Wednesday, March 30, 2022

CCMB Seminar: "PanCancer “omics” landscape of the TP53 pathway across 33 TCGA tumor types"

4:00 PM

Great Lakes North, 4th Floor, Palmer Commons Building

CCMB Seminar Series – sponsored by DCMB
by Dr. Rehan Akbani (MD Anderson)


The TP53 tumor suppressor gene is frequently mutated in human cancers.  We illustrate the “omics” landscape of the TP53 pathway across five data platforms in 10,225 patient samples from 33 cancers reported by The Cancer Genome Atlas (TCGA).  More than 91% of TP53-mutant cancers exhibit second allele loss by mutation, chromosomal deletion, or copy-neutral loss of heterozygosity.  TP53 mutations are associated with enhanced chromosomal instability, including increased amplification of oncogenes and deep deletion of tumor suppressor genes.  Tumors with TP53 mutations differ from their non-mutated counterparts in RNA, miRNA, and protein expression patterns, with mutant TP53 tumors displaying enhanced expression of cell cycle progression genes and proteins.  A mutant TP53 RNA expression signature shows significant correlation with reduced survival in 11 cancer types.  Pathway activity scores were computed for all the samples using mRNA expression levels of ten TP53 pathway member genes.  Gynecologic cancers show high activity of the pathway.  The pathway is correlated with immune infiltration and EMT, and anti-correlated with RTK and RAS/MAPK pathways.  In particular, a strong correlation with immune infiltration is observed in breast cancer.  ATAC-seq data also show high chromatin accessibility of the pathway genes in breast cancer.  Thus, the TP53 pathway has profound effects on tumor cell genomic structure, expression, and clinical outlook depending on tumor type.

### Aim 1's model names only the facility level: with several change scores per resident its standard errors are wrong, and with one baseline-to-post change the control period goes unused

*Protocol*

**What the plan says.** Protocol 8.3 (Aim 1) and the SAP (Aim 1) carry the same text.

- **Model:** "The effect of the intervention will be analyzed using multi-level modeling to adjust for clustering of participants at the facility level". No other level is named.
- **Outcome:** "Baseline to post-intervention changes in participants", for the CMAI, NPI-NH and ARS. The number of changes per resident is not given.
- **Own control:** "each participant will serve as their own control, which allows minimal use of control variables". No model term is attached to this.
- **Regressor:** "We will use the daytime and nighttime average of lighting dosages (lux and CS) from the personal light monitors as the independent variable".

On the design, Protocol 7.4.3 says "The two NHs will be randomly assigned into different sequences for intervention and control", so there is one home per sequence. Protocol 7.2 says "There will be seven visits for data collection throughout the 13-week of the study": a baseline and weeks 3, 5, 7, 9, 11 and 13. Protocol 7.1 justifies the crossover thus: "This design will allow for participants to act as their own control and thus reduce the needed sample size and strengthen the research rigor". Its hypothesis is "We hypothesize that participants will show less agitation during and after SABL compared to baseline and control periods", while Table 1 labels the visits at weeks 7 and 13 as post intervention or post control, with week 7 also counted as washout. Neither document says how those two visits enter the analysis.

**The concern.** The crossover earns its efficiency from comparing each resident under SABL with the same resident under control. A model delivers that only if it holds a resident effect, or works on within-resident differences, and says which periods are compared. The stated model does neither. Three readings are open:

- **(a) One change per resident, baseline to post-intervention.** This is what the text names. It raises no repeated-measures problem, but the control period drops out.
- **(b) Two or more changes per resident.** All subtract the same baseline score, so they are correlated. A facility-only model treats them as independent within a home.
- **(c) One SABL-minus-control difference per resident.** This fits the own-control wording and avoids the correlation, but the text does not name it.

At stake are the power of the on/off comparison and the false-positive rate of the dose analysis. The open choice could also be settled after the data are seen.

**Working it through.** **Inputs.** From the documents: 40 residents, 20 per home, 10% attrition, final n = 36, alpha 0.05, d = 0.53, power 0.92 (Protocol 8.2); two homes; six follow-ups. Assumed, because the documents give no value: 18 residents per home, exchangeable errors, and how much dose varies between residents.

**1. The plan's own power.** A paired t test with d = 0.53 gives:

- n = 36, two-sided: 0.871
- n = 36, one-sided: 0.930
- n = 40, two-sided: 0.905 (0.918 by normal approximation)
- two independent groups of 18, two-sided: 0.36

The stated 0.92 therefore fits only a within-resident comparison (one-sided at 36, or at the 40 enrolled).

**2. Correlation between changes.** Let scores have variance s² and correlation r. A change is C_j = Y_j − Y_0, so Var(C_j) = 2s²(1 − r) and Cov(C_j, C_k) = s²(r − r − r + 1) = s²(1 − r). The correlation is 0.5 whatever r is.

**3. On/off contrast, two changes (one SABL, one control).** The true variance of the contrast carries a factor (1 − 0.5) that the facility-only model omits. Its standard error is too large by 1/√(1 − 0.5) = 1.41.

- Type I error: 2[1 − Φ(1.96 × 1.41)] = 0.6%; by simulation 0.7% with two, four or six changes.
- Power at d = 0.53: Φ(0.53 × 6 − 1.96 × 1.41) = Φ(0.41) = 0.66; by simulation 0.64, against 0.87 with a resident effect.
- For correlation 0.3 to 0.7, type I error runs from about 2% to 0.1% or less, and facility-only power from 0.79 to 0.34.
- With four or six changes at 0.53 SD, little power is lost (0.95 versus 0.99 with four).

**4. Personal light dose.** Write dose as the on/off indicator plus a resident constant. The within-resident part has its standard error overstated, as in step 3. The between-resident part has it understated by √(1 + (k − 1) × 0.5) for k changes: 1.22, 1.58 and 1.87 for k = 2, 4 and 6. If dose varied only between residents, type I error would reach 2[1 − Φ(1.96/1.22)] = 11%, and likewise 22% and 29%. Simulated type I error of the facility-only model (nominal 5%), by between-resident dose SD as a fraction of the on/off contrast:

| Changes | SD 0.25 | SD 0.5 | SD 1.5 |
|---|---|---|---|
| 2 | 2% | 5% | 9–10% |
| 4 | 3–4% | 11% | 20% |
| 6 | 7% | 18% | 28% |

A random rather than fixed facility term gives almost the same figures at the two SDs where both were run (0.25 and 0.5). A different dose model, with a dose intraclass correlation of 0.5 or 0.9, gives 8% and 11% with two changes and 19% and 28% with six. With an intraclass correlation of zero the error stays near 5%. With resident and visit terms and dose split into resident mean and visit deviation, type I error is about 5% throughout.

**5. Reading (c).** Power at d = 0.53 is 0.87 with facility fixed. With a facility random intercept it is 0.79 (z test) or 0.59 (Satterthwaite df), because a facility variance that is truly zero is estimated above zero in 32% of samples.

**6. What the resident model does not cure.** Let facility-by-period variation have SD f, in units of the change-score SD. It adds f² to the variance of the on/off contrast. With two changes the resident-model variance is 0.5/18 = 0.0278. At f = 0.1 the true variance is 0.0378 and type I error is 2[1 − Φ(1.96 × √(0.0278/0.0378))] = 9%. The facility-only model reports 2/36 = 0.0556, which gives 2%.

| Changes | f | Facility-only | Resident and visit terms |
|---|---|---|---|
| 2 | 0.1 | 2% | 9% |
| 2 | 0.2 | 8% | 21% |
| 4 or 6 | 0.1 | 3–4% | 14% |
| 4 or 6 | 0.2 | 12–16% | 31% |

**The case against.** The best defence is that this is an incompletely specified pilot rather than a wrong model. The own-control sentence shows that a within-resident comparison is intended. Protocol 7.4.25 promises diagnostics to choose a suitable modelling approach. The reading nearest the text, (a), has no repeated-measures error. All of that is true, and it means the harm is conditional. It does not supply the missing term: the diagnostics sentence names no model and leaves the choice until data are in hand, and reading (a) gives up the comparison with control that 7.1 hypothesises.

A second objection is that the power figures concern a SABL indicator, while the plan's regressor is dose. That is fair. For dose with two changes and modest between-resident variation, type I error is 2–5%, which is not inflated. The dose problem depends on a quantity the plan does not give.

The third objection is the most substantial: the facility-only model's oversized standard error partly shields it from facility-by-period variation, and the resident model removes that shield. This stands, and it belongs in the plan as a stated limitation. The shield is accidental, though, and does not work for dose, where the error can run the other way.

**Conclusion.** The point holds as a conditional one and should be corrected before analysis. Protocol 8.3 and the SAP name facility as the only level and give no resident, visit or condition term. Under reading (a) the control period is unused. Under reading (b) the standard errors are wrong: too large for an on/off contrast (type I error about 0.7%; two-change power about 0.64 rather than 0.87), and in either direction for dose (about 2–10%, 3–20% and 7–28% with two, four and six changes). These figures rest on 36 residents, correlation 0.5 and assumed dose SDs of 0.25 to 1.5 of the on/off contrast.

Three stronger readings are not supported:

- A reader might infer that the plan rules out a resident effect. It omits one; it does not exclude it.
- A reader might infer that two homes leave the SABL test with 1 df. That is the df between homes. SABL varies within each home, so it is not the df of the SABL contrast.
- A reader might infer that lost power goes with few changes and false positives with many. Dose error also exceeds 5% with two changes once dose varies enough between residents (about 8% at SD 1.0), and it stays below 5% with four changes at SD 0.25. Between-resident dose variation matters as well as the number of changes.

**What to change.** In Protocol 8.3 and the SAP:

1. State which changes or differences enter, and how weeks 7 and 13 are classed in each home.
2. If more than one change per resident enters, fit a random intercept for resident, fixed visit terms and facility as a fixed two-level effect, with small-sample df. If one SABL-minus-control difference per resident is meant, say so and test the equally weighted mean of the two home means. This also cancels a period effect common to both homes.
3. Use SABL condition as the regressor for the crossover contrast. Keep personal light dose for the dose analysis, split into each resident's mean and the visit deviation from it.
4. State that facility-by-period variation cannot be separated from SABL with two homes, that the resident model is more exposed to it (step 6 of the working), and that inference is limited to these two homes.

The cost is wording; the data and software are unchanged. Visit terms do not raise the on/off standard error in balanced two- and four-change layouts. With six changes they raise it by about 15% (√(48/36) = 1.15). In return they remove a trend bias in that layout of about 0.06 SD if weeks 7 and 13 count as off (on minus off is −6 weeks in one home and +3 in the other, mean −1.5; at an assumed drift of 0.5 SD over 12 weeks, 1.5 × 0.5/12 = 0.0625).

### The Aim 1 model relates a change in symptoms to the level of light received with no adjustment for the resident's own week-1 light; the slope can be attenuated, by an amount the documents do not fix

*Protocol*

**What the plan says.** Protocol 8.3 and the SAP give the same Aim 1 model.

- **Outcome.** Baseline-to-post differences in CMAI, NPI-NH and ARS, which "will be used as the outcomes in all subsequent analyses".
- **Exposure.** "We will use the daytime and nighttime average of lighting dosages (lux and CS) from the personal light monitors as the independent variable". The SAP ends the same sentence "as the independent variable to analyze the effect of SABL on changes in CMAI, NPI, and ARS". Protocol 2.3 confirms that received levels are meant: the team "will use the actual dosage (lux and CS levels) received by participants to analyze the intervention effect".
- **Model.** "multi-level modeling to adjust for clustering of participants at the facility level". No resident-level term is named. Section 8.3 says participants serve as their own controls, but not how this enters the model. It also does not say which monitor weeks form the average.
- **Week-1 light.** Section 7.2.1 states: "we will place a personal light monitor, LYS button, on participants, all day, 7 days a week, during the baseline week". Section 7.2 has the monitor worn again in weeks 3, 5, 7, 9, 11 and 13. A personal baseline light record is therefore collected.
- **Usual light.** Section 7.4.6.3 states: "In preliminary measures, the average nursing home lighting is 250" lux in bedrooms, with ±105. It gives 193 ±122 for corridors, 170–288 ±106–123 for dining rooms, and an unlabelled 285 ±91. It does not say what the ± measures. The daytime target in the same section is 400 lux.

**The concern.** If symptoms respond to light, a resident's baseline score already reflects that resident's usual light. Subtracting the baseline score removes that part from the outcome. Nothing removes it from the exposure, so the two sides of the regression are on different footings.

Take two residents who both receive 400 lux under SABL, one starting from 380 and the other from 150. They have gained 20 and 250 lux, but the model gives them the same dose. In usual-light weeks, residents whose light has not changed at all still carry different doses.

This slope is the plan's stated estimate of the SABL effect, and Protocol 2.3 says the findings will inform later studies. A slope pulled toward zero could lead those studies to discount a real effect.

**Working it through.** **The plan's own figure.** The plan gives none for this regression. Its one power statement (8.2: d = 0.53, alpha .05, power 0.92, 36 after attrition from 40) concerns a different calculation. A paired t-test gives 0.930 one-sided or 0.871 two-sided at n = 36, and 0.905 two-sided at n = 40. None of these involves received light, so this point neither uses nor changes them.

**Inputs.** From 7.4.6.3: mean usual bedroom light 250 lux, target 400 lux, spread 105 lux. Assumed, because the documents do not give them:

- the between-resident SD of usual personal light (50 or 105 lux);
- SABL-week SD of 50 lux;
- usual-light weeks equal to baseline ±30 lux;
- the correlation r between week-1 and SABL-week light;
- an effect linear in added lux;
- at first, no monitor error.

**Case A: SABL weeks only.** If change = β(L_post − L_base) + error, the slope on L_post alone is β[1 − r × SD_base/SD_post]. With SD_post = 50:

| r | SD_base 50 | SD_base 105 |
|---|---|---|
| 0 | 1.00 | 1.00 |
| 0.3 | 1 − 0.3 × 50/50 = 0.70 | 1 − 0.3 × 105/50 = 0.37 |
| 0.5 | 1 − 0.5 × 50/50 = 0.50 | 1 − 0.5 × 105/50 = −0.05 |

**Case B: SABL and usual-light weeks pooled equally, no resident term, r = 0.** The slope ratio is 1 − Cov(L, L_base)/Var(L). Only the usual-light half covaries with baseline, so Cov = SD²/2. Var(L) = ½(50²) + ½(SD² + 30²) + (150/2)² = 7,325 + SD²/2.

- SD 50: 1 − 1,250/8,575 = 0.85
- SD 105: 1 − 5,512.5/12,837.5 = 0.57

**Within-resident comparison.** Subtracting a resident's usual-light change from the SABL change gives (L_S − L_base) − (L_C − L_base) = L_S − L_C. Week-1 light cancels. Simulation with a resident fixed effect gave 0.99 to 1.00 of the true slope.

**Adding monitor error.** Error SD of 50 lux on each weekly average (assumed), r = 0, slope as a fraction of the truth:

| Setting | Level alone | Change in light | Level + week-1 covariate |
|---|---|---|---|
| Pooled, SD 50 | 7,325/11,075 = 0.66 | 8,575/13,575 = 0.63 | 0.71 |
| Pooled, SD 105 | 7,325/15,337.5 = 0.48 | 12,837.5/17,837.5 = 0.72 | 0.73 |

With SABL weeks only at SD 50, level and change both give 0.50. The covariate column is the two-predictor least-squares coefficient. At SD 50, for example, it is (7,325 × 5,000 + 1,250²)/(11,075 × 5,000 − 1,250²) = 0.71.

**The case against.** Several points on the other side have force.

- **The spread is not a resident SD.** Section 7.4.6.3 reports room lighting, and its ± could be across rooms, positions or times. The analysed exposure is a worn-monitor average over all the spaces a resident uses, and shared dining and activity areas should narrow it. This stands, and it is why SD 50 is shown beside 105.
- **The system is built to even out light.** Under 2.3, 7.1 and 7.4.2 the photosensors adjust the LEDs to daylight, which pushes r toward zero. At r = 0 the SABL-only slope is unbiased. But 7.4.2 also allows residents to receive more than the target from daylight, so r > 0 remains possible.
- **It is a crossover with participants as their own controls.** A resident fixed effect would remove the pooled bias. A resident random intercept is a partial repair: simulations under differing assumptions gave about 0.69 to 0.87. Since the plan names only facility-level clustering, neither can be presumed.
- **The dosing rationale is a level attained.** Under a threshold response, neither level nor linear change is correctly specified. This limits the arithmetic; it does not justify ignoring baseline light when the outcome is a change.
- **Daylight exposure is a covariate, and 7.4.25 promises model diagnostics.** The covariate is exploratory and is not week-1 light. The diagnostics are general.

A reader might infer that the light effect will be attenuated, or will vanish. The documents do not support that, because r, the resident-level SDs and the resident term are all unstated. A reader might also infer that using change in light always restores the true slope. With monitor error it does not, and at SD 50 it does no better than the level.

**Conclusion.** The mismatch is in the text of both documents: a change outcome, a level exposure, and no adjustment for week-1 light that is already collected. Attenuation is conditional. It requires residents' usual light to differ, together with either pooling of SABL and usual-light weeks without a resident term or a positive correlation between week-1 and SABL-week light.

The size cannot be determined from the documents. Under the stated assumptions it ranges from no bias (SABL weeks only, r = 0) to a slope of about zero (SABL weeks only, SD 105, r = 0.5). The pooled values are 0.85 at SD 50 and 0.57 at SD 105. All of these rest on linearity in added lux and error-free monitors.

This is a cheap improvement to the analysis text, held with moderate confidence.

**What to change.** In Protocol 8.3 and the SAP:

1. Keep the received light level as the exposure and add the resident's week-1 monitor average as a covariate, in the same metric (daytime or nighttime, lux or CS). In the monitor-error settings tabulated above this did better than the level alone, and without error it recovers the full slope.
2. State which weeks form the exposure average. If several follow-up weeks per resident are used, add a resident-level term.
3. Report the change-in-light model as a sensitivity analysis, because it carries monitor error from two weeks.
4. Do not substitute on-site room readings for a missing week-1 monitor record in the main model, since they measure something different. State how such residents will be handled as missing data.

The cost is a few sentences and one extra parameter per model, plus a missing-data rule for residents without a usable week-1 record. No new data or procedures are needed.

Short bio:

Dr. Rehan Akbani is an Associate Professor at the University of Texas MD Anderson Cancer Center in Houston, Texas, in the Department of Bioinformatics and Computational Biology. He has worked at MD Anderson since 2009. He has played many leadership roles in major enterprises, including as PI on TCGA’s MD Anderson Genome Data Analysis Center (GDAC) grant. Within the TCGA consortium, he led four of TCGA’s analysis working groups and he’s been a co-author on each one of TCGA’s 33 marker papers and 27 pan-cancer papers since 2009. His primary contributions have been leading the analysis of proteomics data, and batch effects and quality control of omics data. He won the AACR “Team Science Award” in 2020 for his work in TCGA. He was conferred the “Highly Cited Researchers 2019” award by Web of Science for co-authoring the most highly cited papers in the past decade. He has over 87,700 citations and an h-index of 78 on Google Scholar. In 2014, he won the “Test of Time” award from the European Conference on Machine Learning (ECML) for publishing the most highly cited paper in ECML a decade ago. Currently, Dr. Akbani is the Co-Director of MD Anderson’s proteomics core and Co-Director of the metabolomics core, where he’s led the development of software pipelines for normalizing raw data and generating customer reports semi-automatically. He’s also contributed proteomics data analysis for projects including the Cancer Cell Line Encyclopedia (CCLE) and the MD Anderson Cell Line Project (MCLP).